Degree

Doctor of Engineering (DEng)

Department

Electrical and Computer Engineering

Document Type

Dissertation

Abstract

In this era of modern technology, image processing is one the most studied disciplines of signal processing and its applications can be found in every aspect of our daily life. In this work three main applications for image processing has been studied.

In chapter 1, frequency division multiplexed imaging (FDMI), a novel idea in the field of computational photography, has been introduced. Using FDMI, multiple images are captured simultaneously in a single shot and can later be extracted from the multiplexed image. This is achieved by spatially modulating the images so that they are placed at different locations in the Fourier domain. Finally, a Texas Instruments digital micromirror device (DMD) based implementation of FDMI is presented and results are shown.

Chapter 2 discusses the problem of image reassembly which is to restore an image back to its original form from its pieces after it has been fragmented due to different destructive reasons. We propose an efficient algorithm for 2D image fragment reassembly problem based on solving a variation of Longest Common Subsequence (LCS) problem. Our processing pipeline has three steps. First, the boundary of each fragment is extracted automatically; second, a novel boundary matching is performed by solving LCS to identify the best possible adjacency relationship among image fragment pairs; finally, a multi-piece global alignment is used to filter out incorrect pairwise matches and compose the final image. We perform experiments on complicated image fragment datasets and compare our results with existing methods to show the improved efficiency and robustness of our method.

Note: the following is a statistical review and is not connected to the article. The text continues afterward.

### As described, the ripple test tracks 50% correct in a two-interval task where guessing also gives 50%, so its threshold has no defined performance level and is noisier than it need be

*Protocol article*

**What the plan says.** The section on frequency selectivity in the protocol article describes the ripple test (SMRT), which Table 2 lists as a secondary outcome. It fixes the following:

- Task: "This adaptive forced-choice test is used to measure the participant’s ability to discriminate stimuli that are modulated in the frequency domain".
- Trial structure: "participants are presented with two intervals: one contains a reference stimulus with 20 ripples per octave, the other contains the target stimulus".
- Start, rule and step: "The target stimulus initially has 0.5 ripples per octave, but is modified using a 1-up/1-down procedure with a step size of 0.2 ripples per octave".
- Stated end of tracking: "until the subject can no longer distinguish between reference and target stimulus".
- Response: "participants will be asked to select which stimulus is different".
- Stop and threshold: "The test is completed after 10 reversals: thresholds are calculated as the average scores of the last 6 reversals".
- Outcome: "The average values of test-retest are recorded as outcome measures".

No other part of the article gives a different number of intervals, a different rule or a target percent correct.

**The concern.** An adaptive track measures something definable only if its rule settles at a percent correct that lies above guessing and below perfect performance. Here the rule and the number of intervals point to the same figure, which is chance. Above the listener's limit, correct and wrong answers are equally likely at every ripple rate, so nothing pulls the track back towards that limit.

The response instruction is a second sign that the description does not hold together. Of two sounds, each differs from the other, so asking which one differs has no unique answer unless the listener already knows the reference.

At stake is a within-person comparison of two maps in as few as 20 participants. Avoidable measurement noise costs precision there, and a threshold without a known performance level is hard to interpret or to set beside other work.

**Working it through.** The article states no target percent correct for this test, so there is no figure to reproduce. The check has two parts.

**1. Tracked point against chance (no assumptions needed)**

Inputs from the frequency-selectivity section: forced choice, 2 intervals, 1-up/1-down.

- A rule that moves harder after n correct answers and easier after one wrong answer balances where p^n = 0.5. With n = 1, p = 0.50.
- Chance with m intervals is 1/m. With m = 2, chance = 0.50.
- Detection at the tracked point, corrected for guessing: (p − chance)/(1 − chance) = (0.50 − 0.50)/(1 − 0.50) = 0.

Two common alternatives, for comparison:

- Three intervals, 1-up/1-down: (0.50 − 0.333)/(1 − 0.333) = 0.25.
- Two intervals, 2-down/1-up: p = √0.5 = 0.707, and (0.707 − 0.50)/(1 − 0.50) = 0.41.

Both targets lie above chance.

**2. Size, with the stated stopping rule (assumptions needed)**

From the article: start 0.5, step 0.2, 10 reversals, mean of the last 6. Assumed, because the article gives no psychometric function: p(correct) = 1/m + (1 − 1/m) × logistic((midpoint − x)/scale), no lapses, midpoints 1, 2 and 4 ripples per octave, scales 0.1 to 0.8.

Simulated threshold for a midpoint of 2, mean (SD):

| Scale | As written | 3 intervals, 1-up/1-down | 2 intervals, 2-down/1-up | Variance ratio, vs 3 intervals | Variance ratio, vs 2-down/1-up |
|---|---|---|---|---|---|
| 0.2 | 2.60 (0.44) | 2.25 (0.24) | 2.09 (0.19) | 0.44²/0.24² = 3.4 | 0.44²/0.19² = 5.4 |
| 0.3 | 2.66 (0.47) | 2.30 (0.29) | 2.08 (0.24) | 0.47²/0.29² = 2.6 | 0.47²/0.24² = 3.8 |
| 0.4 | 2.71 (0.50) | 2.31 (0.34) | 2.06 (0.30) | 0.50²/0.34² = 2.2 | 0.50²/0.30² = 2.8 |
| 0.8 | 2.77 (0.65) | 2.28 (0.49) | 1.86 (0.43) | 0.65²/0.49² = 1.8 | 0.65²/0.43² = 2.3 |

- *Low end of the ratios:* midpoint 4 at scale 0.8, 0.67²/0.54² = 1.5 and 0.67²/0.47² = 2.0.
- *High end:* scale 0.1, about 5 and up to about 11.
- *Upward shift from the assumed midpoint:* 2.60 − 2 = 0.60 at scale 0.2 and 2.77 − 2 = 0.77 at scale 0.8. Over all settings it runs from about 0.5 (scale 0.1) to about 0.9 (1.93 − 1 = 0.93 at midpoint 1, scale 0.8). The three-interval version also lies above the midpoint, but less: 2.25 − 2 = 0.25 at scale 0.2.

The problem of reassembling a hand-torn or machine-shredded document back to its original form is another useful version of the image reassembly problem. Reassembling a shredded document is different from reassembling an ordinary image because the geometric shape of fragments do not carry a lot of valuable information if the document has been machine-shredded rather than hand-torn. On the other hand, matching words and context can be used as an additional tool to help improve the task of reassembly. In the final chapter, document reassembly problem has been addressed through solving a graph optimization problem.

Date

4-2-2018

Committee Chair

Li, Xin

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